Which way to choose? (Also, let's not talk about how heartbroken I was that I didn't have a camera to take of photo of me with this sign, pondering the direction I wanted to go)

The Pit of Hell, which is impossible to access (It's easy to make your way to Hell but once you're in there, you won't be able to escape...sorry for the terrible puns)

Heaven, however, is a whole lot harder to get to (the jokes just write themselves) You descend 455 steps - big, uneven, slippery steps -  down into the ground, arriving into the earth opening itself up. The Chasm is incredibly atmospheric, eerily lit and the sounds of an underground river rushing past making it creepily beautiful. Once you get into the cavern bit, the path turns to slippery, slidy mud and it's a struggle to stay upright but the view from the back, looking up at the darkness with the 5th century Byzantine monastary silhouetted at the top is completely worth it. Definitely one of the highlights from six months of travel.

The view from inside the Chasm

We also visited the Asthma Cave, curious to see if Jackson's childhood affliction would vanish once and for all with a visit (according to the locals, spending time breathing in the air in the Cave will get rid of asthma) Once again we went down deep into the earth and it was incredible. Good old Steve Fallon (the guidebook writer who had differing opinions to Jackson and I on almost everything) made it sound pretty dull and we nearly didn't bother walking up the hill to find it, but I'm glad we did. It's a gushing about worthy place and is pretty remarkable. We stayed so long that they shut the gates and switched the lights off while we were still in. Luckily we were let out by the caretaker because even though it was beautiful, I had no desire to spend the night there.

Before leaving the Mediterranean behind, we had one more amazing experience to cram in. We were hopping back on the overnight bus wagon again and were heading to Antalya from Silifke, the nearest big city to Kizkalesi. Silifke is a bit of a hole but has an ancient castle on top of one of its halls. Once we'd insured our backpackers were stored in a secure area and not just in the middle of the bus terminal, which according to the bus people was completely legit, we spent a hilarious hour or trying to make our way one kilometre up the road. Convinced by the bus man that the fortress was far enough that we required a minibus to get there, we asked to be let out at the appropriate spot. Clearly the minibus driver saw a chance to make some spare pennies as we got charged an excessive amount (which when converted into NZD is something like 3 dollars, but sometimes it's difficult to remember that when you are backpacking) to be taken to the next neighbouring village. When we realised he wasn't just making his way around the town before dropping us off and we were actually being taken to a completely different town and confronted him, he shrugged and pointed at the opposite side of the road. Eventually we made it back to Silifke and walked up the hill to the fortress.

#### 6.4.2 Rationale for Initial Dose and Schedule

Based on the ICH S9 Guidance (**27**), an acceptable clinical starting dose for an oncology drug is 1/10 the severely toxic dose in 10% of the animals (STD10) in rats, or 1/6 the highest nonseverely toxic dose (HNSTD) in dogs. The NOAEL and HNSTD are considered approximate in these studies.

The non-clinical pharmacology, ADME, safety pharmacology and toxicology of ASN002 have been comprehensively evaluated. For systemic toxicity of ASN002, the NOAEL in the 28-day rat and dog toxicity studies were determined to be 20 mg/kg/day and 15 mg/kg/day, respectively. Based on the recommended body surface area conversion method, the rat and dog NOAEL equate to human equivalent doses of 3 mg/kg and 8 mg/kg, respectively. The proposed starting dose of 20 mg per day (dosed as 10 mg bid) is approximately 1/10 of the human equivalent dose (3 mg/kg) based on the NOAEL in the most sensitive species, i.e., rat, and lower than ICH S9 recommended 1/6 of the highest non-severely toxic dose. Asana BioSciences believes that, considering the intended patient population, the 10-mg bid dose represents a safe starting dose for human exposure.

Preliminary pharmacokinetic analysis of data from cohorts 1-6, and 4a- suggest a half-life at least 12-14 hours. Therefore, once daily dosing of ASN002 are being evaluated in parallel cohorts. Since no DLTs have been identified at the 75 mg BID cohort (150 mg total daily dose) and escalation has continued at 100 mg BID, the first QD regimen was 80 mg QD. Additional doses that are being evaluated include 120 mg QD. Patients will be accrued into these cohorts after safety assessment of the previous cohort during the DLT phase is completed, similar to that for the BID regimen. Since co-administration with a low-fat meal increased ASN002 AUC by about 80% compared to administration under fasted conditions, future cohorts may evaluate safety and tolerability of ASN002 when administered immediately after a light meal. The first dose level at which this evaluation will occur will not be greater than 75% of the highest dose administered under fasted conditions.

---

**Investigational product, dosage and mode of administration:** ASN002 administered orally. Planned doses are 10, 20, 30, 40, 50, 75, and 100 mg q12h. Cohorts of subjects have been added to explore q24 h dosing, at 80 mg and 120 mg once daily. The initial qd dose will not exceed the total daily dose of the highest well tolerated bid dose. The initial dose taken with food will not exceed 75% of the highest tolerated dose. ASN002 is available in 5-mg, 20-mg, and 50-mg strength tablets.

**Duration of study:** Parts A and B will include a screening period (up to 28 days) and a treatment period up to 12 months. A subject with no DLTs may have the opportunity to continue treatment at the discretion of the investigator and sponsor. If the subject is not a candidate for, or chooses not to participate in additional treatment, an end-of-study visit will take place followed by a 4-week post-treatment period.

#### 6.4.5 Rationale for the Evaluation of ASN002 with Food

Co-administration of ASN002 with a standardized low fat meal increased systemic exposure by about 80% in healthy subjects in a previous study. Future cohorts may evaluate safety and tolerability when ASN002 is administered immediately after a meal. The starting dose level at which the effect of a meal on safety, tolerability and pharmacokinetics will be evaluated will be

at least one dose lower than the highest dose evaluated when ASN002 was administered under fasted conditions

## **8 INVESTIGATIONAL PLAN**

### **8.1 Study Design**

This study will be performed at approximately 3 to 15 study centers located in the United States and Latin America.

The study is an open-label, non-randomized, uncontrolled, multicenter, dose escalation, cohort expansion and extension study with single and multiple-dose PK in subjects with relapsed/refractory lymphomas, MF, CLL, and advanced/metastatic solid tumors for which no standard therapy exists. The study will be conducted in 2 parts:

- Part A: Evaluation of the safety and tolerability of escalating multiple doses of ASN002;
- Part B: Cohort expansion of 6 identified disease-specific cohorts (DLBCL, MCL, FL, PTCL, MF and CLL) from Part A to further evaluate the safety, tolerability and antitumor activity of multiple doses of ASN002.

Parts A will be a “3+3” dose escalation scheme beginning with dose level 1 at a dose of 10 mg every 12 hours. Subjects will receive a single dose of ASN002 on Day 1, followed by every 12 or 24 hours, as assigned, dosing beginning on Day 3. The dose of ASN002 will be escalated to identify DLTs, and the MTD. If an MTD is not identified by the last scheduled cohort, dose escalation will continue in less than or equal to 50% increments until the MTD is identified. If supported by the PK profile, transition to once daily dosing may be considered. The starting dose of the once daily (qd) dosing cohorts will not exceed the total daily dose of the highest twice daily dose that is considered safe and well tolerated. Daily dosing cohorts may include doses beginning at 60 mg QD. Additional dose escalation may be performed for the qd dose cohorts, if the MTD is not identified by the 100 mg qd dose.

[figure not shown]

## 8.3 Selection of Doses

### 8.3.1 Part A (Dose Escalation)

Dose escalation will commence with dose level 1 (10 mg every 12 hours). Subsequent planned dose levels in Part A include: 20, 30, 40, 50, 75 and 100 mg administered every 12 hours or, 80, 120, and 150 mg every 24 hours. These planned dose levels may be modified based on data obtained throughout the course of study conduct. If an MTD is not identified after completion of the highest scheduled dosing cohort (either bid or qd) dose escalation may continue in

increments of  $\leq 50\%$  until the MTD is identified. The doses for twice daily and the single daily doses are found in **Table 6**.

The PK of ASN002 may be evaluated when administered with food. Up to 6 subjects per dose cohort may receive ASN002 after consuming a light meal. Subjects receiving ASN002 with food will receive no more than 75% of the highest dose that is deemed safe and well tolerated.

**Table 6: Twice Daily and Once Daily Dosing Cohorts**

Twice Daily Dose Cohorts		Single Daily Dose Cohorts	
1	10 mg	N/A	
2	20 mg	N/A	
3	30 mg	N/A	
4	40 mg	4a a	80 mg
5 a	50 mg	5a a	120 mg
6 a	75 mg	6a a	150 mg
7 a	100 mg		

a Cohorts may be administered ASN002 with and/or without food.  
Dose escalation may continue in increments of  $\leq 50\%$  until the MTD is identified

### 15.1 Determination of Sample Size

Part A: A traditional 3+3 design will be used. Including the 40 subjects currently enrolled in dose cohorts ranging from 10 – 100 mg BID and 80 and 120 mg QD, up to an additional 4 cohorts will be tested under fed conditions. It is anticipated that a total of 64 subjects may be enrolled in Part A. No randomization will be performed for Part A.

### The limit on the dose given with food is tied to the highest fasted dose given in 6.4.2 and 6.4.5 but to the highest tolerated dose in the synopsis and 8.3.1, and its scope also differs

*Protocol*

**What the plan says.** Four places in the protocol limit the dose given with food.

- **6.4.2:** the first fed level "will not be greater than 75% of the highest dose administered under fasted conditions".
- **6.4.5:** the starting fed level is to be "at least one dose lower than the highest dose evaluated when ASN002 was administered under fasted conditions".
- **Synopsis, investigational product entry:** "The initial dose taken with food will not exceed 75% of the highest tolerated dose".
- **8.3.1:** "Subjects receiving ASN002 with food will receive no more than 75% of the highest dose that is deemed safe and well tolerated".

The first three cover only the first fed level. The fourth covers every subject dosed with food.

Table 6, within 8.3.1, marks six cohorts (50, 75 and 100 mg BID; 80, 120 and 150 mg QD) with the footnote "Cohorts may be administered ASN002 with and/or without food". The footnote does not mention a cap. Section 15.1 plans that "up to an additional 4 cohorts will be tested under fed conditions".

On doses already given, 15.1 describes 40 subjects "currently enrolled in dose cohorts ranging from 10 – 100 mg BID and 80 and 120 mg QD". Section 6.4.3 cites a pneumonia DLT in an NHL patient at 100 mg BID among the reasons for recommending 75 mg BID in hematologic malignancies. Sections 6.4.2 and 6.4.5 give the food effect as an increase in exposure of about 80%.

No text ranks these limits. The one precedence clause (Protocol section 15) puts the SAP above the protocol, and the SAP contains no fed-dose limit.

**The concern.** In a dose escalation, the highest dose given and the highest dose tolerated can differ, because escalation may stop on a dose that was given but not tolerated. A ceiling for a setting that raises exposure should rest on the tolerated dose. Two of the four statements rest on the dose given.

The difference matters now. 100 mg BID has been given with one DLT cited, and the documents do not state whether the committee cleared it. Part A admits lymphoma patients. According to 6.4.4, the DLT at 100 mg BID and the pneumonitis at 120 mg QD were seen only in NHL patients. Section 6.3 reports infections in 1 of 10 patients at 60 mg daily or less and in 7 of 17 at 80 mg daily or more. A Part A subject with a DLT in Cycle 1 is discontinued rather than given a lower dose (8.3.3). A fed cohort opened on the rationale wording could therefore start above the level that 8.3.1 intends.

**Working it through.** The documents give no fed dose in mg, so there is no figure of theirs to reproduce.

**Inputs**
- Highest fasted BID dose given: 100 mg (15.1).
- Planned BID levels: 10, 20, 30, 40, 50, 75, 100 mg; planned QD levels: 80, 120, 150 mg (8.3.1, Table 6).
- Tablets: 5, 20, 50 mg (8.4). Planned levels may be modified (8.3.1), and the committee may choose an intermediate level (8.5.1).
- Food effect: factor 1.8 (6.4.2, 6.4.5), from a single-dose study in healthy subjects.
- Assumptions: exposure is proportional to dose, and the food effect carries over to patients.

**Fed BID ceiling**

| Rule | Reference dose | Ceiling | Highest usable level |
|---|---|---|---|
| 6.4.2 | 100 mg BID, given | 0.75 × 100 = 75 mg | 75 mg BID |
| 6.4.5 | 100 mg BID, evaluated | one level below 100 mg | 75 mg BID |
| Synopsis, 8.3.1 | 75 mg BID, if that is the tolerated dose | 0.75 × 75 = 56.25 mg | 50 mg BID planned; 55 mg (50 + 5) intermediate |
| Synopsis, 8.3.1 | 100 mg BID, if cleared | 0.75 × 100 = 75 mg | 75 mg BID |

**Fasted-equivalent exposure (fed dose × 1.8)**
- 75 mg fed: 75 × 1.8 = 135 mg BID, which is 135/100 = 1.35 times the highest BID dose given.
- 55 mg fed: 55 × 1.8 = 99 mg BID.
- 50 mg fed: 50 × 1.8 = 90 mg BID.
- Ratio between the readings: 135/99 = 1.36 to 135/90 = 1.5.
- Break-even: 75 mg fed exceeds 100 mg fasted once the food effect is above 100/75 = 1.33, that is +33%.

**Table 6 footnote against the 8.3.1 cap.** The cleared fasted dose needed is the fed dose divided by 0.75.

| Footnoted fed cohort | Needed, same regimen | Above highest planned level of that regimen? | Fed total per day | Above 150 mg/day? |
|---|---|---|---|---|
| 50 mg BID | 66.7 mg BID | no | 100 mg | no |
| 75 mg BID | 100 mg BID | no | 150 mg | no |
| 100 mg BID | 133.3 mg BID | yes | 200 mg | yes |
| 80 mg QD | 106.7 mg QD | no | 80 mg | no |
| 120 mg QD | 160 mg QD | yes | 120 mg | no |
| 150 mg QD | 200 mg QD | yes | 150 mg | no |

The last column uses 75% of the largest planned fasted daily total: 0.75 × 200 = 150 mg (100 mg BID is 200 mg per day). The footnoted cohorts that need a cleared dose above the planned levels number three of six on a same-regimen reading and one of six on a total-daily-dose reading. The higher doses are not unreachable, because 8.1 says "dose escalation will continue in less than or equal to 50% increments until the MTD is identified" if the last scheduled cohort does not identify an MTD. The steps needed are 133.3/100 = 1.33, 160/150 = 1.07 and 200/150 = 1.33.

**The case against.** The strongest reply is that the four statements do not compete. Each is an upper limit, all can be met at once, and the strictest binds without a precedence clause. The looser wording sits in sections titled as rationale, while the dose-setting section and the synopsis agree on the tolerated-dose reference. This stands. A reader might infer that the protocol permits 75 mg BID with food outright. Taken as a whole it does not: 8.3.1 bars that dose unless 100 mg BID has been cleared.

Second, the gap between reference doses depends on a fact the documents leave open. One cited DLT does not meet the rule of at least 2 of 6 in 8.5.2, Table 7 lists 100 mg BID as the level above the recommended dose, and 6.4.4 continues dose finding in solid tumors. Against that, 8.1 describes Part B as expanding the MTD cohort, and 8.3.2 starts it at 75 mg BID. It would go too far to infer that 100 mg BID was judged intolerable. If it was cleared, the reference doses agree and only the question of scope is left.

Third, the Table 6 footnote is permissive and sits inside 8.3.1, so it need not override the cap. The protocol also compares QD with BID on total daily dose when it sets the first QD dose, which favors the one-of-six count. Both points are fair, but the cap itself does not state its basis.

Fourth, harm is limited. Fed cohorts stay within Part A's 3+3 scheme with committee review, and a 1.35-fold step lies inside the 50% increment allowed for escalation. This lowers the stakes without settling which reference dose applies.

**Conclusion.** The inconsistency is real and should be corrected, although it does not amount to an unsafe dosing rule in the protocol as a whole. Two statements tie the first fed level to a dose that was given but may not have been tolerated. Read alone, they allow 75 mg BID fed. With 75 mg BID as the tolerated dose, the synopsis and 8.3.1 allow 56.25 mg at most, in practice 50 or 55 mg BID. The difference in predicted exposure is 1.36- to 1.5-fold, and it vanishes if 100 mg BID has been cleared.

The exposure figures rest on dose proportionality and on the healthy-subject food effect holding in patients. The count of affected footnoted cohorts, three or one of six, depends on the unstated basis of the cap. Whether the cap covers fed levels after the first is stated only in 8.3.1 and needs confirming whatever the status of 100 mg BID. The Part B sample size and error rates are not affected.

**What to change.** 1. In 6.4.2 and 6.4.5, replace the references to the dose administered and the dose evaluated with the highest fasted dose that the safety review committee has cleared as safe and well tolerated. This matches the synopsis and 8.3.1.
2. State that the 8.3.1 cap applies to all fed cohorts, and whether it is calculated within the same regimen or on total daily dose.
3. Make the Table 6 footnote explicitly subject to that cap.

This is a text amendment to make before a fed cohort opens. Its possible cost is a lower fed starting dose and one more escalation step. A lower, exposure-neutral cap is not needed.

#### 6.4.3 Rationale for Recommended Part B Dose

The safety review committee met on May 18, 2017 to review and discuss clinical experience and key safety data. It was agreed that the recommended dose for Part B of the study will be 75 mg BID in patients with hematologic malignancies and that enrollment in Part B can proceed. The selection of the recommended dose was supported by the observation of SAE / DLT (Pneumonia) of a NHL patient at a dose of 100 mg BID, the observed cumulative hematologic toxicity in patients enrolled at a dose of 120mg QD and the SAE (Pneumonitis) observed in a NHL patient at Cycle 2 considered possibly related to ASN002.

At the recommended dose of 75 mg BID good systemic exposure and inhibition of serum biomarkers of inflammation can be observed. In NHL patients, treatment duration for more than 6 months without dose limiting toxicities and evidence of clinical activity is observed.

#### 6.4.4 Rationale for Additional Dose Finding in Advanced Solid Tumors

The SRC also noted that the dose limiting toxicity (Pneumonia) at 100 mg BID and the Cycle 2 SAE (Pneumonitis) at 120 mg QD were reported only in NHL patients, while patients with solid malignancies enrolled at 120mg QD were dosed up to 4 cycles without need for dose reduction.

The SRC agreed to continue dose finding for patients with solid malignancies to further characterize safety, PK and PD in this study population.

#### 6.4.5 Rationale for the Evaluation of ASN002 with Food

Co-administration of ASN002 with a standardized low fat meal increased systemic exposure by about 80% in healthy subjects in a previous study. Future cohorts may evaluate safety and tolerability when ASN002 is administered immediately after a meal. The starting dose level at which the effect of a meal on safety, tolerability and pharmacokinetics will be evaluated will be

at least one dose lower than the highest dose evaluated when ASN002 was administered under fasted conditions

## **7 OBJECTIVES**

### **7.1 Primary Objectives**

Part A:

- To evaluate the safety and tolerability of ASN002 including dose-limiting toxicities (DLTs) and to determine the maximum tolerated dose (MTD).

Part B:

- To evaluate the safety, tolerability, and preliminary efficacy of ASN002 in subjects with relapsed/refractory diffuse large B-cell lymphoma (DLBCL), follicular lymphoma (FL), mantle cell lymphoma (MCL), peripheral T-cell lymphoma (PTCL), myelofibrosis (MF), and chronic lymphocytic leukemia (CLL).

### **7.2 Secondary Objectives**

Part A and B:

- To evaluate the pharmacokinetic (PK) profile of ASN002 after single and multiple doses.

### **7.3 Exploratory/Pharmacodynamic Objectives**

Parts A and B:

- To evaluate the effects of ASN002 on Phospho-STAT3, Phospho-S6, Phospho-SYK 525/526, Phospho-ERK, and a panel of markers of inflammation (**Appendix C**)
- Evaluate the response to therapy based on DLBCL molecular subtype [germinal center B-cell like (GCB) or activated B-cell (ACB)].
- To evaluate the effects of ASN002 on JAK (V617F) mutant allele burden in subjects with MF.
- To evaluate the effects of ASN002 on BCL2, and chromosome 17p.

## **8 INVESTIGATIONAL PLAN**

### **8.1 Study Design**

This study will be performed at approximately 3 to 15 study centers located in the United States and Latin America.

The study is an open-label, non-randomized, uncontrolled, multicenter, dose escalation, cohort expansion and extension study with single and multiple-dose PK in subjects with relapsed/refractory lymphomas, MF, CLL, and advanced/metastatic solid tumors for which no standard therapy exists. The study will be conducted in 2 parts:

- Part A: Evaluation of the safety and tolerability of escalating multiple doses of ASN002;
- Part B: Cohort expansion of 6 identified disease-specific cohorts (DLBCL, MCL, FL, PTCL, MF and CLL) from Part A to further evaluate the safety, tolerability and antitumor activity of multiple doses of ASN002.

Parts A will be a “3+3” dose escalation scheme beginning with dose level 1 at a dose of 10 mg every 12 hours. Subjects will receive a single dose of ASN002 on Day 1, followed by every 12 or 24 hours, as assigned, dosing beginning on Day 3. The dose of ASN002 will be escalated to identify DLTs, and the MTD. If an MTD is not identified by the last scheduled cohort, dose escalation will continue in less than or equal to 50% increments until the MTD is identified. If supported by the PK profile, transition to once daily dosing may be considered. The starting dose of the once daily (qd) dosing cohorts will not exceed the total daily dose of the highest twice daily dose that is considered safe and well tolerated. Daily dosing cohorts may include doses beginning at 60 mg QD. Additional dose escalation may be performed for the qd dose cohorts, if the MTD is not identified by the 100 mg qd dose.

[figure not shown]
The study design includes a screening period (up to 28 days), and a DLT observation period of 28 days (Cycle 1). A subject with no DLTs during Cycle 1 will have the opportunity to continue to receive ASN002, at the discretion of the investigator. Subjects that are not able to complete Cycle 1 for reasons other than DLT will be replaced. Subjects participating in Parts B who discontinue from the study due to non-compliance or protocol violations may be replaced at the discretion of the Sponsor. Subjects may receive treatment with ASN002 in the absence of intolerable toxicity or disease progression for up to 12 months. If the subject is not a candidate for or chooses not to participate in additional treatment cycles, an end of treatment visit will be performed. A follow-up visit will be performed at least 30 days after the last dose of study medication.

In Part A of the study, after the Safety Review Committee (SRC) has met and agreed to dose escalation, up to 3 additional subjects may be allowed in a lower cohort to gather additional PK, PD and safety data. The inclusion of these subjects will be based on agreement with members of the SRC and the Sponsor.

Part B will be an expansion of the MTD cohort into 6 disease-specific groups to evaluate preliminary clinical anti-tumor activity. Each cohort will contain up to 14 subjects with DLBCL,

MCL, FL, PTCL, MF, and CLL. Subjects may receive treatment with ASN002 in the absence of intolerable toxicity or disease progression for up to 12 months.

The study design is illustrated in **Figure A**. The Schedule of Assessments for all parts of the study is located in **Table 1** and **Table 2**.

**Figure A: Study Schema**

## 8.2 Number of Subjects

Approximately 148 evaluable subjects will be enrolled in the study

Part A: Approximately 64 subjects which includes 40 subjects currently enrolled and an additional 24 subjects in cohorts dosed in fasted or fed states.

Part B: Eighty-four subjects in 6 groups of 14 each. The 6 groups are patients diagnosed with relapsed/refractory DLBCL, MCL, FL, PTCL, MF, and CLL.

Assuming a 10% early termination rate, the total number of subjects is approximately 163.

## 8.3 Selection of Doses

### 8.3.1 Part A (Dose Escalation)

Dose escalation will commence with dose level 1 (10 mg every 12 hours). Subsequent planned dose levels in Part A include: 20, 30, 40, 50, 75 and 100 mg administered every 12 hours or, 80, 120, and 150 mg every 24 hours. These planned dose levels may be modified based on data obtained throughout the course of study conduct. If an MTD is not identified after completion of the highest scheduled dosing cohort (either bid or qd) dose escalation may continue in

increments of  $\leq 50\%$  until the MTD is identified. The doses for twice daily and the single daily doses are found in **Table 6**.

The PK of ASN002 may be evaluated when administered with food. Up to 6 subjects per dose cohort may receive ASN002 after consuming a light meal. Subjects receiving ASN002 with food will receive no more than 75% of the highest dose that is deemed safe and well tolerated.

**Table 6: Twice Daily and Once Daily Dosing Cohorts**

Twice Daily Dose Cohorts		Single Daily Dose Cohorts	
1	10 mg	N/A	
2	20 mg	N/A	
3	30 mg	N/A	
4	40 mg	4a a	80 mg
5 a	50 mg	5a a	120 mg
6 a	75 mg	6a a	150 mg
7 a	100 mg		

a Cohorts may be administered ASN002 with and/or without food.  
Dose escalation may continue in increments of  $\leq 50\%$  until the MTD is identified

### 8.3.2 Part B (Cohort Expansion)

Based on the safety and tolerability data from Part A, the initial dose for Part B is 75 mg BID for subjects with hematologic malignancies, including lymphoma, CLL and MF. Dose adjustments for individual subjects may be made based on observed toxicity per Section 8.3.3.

Ruins of Silifke Castle - Silifke, Adana

Built sometime around 300 BCE when the Greeks were spreading themselves all over the place, the Hellenistic style castle has been left to crumble and has essentially been abandoned by the local authorities. We arrived just before dusk and had the time of our lives scrambling over rocks and under tunnels and jumping on the walls. As the sun begun to set, the call to prayer from five different mosque begun and it was pretty incredible - standing on a long forgotten castle with a vivid pink and orange sky, listening to the waves of different imams chanting and wailing surrounding the air around us. It was up there as one of the most epic moments of my life and still gives me the tingles thinking about it.

Tags: asthma cave, chasm of hell and heaven, kizkalesi, maidens castle, mediterranean, mersin, narlikuyu, overnight bus, silifke, turkey